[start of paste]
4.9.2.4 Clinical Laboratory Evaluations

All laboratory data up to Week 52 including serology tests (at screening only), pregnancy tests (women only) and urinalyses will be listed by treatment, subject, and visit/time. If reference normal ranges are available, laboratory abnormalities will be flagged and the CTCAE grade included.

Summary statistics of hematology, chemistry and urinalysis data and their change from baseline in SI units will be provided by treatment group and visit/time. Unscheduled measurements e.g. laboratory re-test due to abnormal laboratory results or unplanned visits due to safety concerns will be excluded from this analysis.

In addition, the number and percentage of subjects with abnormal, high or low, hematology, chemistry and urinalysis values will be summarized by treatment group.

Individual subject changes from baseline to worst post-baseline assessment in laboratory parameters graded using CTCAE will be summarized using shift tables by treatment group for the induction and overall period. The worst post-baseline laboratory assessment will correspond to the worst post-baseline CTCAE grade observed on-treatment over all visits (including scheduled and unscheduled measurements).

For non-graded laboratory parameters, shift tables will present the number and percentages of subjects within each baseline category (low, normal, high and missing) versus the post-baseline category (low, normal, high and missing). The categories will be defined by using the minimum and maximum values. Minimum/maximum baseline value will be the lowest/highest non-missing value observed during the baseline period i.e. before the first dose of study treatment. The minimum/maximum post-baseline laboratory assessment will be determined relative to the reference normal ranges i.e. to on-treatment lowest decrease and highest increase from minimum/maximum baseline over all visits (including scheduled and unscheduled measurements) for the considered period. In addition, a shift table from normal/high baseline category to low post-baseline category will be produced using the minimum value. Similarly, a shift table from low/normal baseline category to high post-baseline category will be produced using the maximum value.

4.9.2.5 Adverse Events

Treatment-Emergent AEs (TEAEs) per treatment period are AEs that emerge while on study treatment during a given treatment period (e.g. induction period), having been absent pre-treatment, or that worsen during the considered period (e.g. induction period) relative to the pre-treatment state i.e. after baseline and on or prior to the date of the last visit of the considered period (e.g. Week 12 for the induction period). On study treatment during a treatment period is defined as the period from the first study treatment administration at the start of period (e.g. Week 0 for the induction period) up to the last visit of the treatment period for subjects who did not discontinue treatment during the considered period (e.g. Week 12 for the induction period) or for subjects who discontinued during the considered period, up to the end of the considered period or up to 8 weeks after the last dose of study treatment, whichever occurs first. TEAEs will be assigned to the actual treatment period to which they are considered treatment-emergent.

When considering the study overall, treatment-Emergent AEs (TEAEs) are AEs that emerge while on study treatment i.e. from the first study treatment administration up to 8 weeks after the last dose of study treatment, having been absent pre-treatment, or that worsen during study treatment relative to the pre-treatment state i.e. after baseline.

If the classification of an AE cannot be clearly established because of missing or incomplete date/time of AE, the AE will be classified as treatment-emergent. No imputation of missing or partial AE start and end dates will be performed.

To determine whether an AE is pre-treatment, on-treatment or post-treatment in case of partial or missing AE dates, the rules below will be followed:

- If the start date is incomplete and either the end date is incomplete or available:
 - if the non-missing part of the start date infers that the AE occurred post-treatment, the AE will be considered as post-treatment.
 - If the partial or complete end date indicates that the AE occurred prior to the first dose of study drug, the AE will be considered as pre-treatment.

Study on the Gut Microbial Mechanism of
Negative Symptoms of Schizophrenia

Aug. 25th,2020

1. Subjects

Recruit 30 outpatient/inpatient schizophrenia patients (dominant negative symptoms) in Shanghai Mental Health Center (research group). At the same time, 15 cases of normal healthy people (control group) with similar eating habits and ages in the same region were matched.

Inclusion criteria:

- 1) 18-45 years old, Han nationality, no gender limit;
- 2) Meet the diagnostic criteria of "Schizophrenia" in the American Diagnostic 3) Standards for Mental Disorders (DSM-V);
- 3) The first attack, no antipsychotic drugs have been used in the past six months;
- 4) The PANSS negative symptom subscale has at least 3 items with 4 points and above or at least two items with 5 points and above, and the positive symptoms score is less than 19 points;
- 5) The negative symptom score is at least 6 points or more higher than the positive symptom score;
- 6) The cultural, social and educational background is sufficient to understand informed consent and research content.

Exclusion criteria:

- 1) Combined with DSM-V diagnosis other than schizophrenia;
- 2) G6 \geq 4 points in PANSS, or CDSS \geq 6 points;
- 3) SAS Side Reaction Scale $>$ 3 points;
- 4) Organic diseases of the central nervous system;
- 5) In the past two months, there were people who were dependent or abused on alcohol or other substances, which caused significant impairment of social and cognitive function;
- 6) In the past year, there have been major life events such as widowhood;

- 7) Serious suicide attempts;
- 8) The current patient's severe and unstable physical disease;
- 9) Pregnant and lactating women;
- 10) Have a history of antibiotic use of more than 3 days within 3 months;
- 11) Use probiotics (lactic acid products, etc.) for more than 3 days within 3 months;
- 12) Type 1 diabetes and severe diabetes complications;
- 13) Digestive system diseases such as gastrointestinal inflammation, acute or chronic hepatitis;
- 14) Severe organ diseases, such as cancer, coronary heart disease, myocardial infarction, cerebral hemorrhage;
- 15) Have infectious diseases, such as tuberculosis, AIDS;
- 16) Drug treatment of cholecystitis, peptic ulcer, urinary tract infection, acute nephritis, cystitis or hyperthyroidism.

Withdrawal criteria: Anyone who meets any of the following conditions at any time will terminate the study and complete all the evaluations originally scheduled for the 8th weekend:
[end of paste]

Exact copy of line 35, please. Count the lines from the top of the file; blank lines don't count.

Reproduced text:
- 8) The current patient's severe and unstable physical disease;